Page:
An old mentor of mine once related a story of a situation involving a young couple who thought they were facing an agonizing dilemma. The man was married and had two children. The woman was someone other than his wife. They were “struggling in prayer,” however, over whether or not it was “God’s will” for the man to leave his wife and children so he could marry the other woman.
My old mentor did not hesitate in giving them sound pastoral counsel. “I can you tell you right now what God’s will is for you,” he said to the man. “You are to leave this woman, go back to your wife and children and be a faithful husband and father.”
It was not a close call. Any Christian with the most rudimentary knowledge of Scripture would know that a man who had given himself in marriage to one woman was to remain committed in that relationship “for richer, for poorer, in sickness and in health, till death us do part.” Adultery is never the will of God, no matter how much you may try to sugar coat it with perfunctory “prayers” and self-centered “struggles.”
God’s revealed will for his creation, laid out in vivid detail in Holy Scripture, has a way of , well, revealing itself in quite obvious, if sometimes inconvenient, ways. Apparently, for the current Archbishop of Canterbury, Justin Welby, the obvious has become quite inconvenient.
British cleric Gavin Ashendon, who has emerged of late as Welby’s most vocal domestic critic, demonstrates this sad fact with the recent story of an interview in which the Archbishop was confronted with a situation not altogether dissimilar from that of my old mentor.
The parents of one child, practicing Christians at school in the Diocese of Portsmouth, complained. They discussed the matter with school and Diocesan authorities and were rebuffed by a diocese which claimed its prior responsibility was to a very narrow interpretation of the Equalities Act 2010. So they sued the school in order to establish that the Church school had misunderstood and misapplied the law.
The Archbishop was asked for his views on the matter on the radio last week. As the interviewer, Nick Ferrari posed the question, Archbishop Welby held his head in his hands as if facing a problem of herculaean proportions [see photo above]. He admitted he found the case ‘difficult’.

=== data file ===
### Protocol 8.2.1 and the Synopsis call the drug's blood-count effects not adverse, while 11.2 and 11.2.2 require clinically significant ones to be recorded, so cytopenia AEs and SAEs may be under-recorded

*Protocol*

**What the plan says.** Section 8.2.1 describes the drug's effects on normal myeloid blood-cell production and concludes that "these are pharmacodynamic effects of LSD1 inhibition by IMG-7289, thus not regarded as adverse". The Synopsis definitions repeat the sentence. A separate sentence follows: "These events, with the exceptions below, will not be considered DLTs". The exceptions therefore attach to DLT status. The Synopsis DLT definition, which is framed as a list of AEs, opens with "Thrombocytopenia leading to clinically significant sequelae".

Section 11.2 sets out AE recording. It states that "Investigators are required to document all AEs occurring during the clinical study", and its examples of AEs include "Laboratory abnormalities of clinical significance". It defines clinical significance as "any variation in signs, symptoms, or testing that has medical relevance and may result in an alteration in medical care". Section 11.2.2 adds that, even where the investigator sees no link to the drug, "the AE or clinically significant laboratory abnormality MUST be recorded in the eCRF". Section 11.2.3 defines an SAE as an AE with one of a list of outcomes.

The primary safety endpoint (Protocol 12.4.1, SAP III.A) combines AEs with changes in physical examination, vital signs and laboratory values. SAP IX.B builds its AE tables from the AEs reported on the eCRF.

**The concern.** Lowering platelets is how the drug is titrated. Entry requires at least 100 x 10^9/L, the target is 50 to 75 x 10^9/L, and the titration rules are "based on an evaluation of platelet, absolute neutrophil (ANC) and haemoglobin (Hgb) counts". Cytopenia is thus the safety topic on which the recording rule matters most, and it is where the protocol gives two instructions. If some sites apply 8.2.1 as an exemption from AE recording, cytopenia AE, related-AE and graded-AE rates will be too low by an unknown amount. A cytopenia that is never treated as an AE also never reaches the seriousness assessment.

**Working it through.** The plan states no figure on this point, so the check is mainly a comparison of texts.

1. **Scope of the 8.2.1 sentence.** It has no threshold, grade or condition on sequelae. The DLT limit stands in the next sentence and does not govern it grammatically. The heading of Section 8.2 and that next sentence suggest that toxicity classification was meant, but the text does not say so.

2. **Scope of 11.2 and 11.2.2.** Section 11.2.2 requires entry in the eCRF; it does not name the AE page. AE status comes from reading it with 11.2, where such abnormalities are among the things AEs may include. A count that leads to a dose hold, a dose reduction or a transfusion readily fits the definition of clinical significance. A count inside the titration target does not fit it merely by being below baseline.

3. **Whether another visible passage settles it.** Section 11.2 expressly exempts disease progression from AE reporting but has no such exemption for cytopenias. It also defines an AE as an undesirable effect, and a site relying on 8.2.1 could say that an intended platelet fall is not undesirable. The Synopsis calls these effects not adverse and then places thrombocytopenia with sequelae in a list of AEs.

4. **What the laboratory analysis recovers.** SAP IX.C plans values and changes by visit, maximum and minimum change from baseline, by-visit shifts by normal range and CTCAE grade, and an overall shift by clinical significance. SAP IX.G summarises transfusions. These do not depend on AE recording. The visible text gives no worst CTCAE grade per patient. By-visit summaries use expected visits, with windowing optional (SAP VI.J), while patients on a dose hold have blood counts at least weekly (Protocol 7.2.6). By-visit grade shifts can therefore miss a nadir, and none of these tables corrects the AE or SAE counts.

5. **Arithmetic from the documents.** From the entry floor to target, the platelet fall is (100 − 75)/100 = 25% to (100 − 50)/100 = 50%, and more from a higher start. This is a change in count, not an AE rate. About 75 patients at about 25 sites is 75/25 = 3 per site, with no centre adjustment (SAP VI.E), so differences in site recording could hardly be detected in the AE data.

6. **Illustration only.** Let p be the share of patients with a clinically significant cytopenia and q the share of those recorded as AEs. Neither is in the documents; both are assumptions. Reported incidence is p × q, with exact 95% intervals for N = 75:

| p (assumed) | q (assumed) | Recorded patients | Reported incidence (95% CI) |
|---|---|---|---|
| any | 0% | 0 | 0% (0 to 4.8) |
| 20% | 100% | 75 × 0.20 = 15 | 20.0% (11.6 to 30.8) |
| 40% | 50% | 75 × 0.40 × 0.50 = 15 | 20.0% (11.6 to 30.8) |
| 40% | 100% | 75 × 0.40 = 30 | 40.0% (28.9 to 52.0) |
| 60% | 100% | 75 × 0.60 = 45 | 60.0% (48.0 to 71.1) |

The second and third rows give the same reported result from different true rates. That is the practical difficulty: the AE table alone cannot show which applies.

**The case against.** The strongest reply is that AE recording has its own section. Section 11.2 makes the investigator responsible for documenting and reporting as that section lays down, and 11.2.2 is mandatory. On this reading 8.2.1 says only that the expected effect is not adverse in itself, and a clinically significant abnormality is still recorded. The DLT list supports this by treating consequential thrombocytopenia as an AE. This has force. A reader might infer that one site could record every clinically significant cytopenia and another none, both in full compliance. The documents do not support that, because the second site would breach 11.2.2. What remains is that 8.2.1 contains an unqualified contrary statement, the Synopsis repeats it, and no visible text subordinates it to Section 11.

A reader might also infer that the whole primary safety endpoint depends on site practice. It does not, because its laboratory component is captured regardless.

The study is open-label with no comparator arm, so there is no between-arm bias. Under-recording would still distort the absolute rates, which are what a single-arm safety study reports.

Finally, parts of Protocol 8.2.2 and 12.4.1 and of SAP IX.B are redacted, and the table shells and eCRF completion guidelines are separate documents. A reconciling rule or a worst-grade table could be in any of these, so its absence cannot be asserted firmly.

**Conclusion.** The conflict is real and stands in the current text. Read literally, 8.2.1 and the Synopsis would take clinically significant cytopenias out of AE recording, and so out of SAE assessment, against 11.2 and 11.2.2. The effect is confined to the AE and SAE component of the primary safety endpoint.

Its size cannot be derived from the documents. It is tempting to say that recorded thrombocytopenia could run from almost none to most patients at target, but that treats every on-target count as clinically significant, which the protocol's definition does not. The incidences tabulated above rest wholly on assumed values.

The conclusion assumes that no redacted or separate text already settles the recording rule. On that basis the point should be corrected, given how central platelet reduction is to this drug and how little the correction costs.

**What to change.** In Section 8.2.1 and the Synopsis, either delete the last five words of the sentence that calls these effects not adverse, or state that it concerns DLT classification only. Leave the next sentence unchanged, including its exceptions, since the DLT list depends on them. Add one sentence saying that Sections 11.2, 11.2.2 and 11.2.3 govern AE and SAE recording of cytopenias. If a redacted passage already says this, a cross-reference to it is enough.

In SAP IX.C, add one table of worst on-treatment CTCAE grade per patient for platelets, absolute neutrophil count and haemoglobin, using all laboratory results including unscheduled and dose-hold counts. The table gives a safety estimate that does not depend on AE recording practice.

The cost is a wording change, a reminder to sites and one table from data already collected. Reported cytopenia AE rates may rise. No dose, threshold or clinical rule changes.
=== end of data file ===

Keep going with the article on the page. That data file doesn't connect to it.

He told the him, and the listening world:
“I would say to them I don’t think that’s a problem.”
“For the other family are making up their own minds. The other child is making up its own mind.”
“Talk to your child. Help them to understand. Help them to see what’s going on and to be faithful to their own convictions.”
That is not exactly the ringing endorsement of the clear and unequivocal will of God that should come from an archbishop who is supposed to be immersed in the Scriptures and conversant with 2,000 years of Christian teaching.
But that would be expecting too much from Justin Welby. He is not, after all, the sharpest knife in the theological drawer. As Ashendon points out, he is not the leader the Church of England and the Anglican Communion need for such a time as this.
In this present Archbishop we have yet to see much understanding of the theological and spiritual issues that the Church faces in a relativistic and increasingly anti-Christian society. We have yet to see an ability to distinguish between the spirit of the age, the zeitgeist and the Holy Spirit. We have yet to see a commitment to the teaching of Jesus in the Gospels; yet to see a profound repentance for preferring the secular to the sacred; yet to see the power of the Spirit of purity over the patter of spiritual patois.
If the Church of England is to survive, let alone be raised up, it will require an Archbishop, (and a college of bishops), who are able to both understand these things and put them into practice.
There is no sign of either yet.